Notice the endpoint set to http://localstack:4569 which matches the docker-compose service name. This is how the lambda container can communicate with the localstack one. The docker documentation states that “a container created from a docker-compose service will be both reachable by other containers sharing a network in common, and discoverable by them at a hostname identical to the service name”.

Create an archive out of this file, then deploy it:

cd lambda
zip -r ../lambda.zip .
cd ..
aws lambda create-function \
  --function-name counter \
  --runtime nodejs8.10 \
  --role fake_role \
  --handler main.handler \
  --endpoint-url http://localhost:4574 \
  --zip-file fileb://$PWD/lambda.zip

Let’s invoke it and check what’s happening:

aws lambda invoke --function-name counter --endpoint-url=http://localhost:4574 --payload '{"id": "test"}' output.txt
# in another terminal (be patient it could take a while)
docker-compose logs -f localstack

If everything works is as expected… you should see the following error through a bunch of logs:

Inaccessible host: localstack. This service may not be available in the ap-southeast-2 region.

Why is that? It’s simply because localstack spinned up a container which is not in our docker-compose network, leading to containers unable to communicate with each other. Fortunately since November 2018, we can now specify the LAMBDA_DOCKER_NETWORK to make it work.

The container will attempt to run the function 3 times before stopping, just as it would happen in AWS.

Let’s update the docker-compose.yml file and add a new environment variable to the localstack service: LAMBDA_DOCKER_NETWORK=localstack-tutorial

Run docker-compose up -d to apply your changes. Wait for localstack to be ready by looking at the logs. Unfortunately lambdas are not persisted in localstack. This means they need to be deployed on every restart. Run the create-function command again to deploy it then invoke the function a second time and log the output just as before. No more errors this time! You can even scan the DynamoDB table to check if everything is good.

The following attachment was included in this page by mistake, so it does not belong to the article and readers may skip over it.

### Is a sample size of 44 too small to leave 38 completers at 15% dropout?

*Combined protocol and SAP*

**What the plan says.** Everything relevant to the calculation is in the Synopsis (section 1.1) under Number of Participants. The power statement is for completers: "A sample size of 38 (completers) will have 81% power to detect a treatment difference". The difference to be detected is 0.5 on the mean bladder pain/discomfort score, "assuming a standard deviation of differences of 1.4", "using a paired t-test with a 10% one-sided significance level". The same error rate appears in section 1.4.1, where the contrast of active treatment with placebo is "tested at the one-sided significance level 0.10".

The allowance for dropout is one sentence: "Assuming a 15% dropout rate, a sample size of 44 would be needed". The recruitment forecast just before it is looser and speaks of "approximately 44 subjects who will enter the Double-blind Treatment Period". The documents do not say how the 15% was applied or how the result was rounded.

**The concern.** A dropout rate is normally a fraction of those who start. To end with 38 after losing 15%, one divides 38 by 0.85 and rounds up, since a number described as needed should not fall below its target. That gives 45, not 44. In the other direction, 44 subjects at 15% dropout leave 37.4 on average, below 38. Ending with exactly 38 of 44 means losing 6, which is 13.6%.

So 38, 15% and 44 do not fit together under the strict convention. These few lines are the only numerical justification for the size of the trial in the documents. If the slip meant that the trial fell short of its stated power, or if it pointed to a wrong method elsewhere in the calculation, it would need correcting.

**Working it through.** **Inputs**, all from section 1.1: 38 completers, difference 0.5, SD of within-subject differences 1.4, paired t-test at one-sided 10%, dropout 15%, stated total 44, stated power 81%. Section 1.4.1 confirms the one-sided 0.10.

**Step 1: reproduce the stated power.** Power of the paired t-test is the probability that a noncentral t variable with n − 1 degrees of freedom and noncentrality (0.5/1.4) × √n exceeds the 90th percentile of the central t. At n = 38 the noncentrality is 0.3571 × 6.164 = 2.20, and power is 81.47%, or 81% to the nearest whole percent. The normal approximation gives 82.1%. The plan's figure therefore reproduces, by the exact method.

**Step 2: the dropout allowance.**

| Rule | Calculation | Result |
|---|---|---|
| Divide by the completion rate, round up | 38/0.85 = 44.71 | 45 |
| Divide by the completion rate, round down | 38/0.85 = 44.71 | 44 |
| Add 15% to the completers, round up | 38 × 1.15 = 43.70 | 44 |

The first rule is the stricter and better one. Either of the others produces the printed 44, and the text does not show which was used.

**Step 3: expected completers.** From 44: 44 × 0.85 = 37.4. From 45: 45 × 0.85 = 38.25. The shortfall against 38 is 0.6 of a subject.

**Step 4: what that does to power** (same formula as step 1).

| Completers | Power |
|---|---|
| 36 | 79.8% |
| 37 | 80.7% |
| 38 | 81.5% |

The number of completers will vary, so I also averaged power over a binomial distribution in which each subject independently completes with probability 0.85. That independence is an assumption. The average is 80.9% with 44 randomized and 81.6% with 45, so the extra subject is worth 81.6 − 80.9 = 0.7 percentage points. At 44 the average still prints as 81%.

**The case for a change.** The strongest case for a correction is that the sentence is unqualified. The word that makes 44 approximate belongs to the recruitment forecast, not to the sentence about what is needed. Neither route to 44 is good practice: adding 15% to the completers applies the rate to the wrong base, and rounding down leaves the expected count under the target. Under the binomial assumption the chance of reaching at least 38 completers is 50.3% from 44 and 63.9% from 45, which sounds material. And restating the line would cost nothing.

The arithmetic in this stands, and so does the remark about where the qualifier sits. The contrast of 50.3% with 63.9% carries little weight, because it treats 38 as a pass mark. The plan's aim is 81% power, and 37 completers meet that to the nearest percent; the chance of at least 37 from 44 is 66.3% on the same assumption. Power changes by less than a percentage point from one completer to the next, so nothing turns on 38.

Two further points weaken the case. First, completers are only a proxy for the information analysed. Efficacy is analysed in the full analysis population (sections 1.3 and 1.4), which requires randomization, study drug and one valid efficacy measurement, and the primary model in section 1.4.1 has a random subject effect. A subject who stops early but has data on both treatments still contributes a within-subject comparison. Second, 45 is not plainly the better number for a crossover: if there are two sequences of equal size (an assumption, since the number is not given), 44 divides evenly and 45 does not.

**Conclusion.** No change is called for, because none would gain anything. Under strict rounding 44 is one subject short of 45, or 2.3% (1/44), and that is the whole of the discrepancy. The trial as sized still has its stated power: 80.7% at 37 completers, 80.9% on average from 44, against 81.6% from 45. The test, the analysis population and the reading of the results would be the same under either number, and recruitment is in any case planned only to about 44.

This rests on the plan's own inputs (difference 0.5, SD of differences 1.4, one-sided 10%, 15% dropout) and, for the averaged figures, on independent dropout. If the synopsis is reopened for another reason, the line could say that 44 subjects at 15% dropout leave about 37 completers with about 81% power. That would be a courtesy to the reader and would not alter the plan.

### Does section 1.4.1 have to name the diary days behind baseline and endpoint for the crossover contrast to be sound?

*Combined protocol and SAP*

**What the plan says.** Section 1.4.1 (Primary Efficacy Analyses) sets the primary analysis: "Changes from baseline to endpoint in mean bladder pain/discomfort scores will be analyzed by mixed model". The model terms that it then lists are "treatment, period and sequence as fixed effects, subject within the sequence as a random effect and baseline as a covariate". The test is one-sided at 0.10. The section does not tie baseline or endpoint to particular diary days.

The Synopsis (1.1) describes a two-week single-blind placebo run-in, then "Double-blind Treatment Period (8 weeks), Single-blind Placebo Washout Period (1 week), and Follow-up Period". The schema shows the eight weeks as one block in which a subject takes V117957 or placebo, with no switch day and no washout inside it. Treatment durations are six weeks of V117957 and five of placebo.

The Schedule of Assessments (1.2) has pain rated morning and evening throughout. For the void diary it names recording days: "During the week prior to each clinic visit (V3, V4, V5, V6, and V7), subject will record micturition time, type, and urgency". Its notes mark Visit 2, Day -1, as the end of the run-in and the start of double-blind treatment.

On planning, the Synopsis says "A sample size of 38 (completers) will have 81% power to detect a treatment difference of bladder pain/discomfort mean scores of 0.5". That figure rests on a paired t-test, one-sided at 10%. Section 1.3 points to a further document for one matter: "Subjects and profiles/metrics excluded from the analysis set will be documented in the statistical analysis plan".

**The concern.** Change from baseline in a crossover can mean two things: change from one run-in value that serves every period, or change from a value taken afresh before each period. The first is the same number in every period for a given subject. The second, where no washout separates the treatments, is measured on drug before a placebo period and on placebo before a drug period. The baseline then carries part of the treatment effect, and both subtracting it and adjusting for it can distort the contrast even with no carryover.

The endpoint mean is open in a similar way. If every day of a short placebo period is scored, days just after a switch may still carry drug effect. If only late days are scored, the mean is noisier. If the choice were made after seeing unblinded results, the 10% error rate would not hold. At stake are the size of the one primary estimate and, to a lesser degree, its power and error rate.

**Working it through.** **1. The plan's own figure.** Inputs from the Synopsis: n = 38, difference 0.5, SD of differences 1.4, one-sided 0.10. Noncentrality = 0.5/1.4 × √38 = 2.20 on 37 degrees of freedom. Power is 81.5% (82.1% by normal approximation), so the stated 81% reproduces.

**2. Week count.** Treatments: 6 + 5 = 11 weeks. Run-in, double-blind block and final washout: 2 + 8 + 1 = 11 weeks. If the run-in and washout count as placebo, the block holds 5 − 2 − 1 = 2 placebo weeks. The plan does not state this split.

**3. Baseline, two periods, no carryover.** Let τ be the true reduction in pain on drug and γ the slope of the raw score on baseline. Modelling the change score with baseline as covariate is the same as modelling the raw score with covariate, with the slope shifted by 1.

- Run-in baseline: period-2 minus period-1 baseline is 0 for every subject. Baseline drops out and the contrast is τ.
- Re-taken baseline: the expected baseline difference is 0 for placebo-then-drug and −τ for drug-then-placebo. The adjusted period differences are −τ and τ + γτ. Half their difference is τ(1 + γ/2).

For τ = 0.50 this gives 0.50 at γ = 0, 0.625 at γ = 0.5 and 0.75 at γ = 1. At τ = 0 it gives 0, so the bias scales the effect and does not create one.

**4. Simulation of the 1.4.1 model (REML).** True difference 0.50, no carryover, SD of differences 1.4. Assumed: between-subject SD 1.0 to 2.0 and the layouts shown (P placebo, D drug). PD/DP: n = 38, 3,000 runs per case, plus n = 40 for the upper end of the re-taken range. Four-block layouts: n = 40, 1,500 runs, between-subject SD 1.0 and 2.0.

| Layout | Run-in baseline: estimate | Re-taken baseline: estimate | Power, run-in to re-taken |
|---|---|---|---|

aws dynamodb scan --endpoint-url http://localhost:4569 --table-name table_1                                         

It should result with:

    "Count": 1, 
    "Items": [
            "count": {
                "N": "1"
            "id": {
                "S": "test"
    "ScannedCount": 1, 
    "ConsumedCapacity": null

Invoke the lambda as many times as you wish to see the count being incremented.

What’s next?

You should have enough for now to understand the capabilities of localstack. There are however a few hicups in my opinion:

  • It is painful to create resources. We don’t have a nice web interface to create resources as we would in AWS. You might find some cool tools around each service (Have a look at https://github.com/aaronshaf/dynamodb-admin for a nice example).
  • All resources are not persisted. This is the case for lambda functions that you need to deploy every time you start your projet.
  • Running the lambda for the first time is slow. When a lambda function gets called synchrously and a http request is pending, the web server will usually time out before everything is bootstrapped and ran for the first time, plus the idle containers behaviour that makes container getting killed after 10 minutes of inactivity does not help.

You might have a few ideas on how to attend to these issues. Follow part 2 of this tutorial if you want to know more!

If you found this tutorial helpful, star this repo as a thank you! ⭐